News and Events Involving Environmental Law, Published by Chicago Environmental Attorney Dave Scriven-Young
of Peckar & Abramson, P.C. -- (312) 239-9722

New Illinois Law Regulates Coal Ash Surface Impoundments

On July 30, 2019, Illinois Governor J.B. Pritzker signed into law Senate Bill 9, which places strict regulations on surface impoundments that are designed to hold an accumulation of coal combustion residue (“CCR”), commonly known as coal ash.  The term CCR encompasses fly ash, bottom ash, boiler slag, and flue gas desulfurization materials generated from burning coal for the purpose of generating electricity by electric utilities and independent power producers.  Surface impoundments are typically natural topographic depressions, man-made excavations, or diked areas, which are designed to hold an accumulation of CCR and liquids for treatment, storage, or disposal of CCR.

This legislation resulted from well-publicized alleged discharges of coal ash from the Midwest Generation Powerton Electrical Plant in Pekin, Illinois, which was recently cited for groundwater contamination by the Illinois Pollution Control Board.  The Pollution Control Board found that Midwest Generation caused or allowed the discharge of coal ash constituents in groundwater.  The Board also found that the company violated state regulations by depositing coal ash cinders directly upon the land and creating a water pollution hazard.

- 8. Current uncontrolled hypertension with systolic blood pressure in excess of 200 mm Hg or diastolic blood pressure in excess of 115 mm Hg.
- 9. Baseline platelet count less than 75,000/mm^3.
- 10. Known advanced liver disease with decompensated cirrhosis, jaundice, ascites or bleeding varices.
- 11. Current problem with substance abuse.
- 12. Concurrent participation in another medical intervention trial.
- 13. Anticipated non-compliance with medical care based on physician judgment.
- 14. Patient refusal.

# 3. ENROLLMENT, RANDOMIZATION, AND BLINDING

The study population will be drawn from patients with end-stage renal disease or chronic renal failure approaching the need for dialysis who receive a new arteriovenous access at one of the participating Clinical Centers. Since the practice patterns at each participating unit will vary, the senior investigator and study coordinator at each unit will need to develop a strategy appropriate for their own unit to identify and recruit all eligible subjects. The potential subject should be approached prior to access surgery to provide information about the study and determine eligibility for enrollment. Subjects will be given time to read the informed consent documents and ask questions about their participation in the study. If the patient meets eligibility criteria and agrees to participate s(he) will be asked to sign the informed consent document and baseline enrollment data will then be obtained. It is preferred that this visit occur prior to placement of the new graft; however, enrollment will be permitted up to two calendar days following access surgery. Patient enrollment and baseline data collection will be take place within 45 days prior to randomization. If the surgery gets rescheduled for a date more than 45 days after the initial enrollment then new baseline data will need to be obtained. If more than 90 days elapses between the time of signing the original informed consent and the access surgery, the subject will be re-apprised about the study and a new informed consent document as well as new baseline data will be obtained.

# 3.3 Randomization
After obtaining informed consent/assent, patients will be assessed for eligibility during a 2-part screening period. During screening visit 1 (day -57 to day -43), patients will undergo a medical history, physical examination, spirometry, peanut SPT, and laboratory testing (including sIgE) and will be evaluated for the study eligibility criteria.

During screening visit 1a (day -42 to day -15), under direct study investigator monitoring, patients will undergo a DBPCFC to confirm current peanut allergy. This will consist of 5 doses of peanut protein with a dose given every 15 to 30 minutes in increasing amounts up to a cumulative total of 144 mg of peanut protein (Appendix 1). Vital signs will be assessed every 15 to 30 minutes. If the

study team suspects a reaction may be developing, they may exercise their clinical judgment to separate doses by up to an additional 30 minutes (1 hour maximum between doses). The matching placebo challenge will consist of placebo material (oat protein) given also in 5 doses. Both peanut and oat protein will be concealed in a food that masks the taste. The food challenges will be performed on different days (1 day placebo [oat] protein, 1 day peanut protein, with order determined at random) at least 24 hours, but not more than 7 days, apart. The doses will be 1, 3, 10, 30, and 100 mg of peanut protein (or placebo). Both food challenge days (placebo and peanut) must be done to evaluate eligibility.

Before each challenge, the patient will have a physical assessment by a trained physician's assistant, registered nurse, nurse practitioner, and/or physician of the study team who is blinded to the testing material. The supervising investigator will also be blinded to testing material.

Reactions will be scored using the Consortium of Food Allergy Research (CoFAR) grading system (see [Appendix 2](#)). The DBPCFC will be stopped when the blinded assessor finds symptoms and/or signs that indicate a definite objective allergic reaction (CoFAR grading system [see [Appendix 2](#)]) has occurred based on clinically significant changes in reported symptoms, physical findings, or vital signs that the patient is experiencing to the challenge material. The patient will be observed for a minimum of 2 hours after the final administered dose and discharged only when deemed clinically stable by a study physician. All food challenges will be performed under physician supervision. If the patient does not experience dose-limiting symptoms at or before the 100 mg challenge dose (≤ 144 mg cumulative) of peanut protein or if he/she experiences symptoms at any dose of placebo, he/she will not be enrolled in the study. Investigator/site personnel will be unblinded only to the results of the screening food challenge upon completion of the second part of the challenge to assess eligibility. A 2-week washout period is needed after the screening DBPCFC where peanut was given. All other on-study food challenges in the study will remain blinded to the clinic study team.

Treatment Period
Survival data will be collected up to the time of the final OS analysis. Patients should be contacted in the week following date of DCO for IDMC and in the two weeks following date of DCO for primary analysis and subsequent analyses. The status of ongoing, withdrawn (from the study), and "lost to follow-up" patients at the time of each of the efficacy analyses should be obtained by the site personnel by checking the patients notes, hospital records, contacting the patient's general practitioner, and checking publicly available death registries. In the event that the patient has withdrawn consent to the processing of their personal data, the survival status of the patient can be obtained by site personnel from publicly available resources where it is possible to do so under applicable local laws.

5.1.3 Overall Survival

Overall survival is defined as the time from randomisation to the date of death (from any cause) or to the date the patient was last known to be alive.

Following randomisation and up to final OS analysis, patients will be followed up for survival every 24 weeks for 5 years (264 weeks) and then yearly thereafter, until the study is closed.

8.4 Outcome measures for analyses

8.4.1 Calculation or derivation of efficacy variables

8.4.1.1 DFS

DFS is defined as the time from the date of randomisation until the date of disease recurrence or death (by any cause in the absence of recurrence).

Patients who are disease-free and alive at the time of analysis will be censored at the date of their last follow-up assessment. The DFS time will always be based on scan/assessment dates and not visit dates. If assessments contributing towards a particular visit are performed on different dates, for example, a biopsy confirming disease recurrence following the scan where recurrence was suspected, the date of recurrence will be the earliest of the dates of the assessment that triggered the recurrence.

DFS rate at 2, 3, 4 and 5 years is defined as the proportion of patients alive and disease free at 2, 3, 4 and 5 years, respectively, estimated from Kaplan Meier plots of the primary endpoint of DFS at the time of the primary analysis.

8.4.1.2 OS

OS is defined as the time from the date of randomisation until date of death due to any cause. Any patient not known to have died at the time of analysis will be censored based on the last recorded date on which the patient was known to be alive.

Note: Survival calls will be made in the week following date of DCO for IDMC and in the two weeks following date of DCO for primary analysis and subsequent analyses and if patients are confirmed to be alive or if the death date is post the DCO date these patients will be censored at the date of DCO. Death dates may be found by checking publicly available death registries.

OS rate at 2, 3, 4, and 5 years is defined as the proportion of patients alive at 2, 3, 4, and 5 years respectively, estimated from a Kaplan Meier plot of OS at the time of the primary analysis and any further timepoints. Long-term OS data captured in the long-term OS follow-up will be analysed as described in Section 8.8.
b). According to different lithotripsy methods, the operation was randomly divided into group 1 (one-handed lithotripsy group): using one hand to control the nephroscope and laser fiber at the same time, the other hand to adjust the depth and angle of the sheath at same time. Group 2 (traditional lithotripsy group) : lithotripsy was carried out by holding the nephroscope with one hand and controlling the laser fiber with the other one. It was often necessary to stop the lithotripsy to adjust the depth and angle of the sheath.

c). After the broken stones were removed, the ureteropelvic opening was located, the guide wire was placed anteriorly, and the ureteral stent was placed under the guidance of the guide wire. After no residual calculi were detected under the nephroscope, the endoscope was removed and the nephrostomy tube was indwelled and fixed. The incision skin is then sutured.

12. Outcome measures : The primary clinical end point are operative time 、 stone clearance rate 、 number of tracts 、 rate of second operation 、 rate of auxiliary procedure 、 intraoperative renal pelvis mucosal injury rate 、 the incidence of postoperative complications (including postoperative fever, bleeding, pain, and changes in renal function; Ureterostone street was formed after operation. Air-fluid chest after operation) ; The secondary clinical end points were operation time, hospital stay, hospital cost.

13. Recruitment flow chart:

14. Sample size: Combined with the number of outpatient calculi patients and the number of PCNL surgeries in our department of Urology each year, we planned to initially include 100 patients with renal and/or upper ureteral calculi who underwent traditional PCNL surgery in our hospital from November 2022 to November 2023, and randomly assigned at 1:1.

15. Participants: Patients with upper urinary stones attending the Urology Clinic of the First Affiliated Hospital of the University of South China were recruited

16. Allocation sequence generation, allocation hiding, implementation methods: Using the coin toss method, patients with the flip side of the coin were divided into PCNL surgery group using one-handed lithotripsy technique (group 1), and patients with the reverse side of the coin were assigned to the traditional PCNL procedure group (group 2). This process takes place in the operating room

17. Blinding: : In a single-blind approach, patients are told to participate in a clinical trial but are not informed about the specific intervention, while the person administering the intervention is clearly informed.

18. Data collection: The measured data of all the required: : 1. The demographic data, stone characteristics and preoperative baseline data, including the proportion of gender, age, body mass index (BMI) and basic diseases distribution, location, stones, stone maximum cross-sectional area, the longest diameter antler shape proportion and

The new law takes several steps to prevent discharges from CCR surface impoundments:

  • Prohibits discharge of any contaminants from a CCR surface impoundment into the environment,
  • Prohibits the construction, installation, modification, operation, or closure of any CCR surface impoundment without a permit granted by the Illinois EPA,
  • Prohibits causing or allowing the discharge, deposit, injection, dumping, spilling, leaking, or placement of any CCR upon the land in a place and manner to cause a violation of the Illinois Environmental Protection Act,
  • Requires that the owner of a CCR surface impoundment submit a Closure Plan to the Illinois EPA prior to beginning closure of the surface impoundment,
  • Requires the Illinois Pollution Control Board to adopt rules establishing construction permit requirements, operating permit requirements, design standards, reporting, financial assurance, and closure and post-closure care requirements for CCR surface impoundments,
  • Requires that the owner of a CCR surface impoundment have a publicly available website to report the volume or weight of the CCR that is sold or provided during the last twelve months as well as all closure plans, permit applications, and supporting documentation, and
  • Requires that the owner/operator of a CCR surface impoundment pay an initial and annual fee to the Illinois EPA.

The sponsors of the new law hope that these new regulations will promote a healthful environment, including clean water, air, and land, meaningful public involvement, and a responsible disposal and storage of CCR, so as to protect public health and to prevent pollution of the environment.





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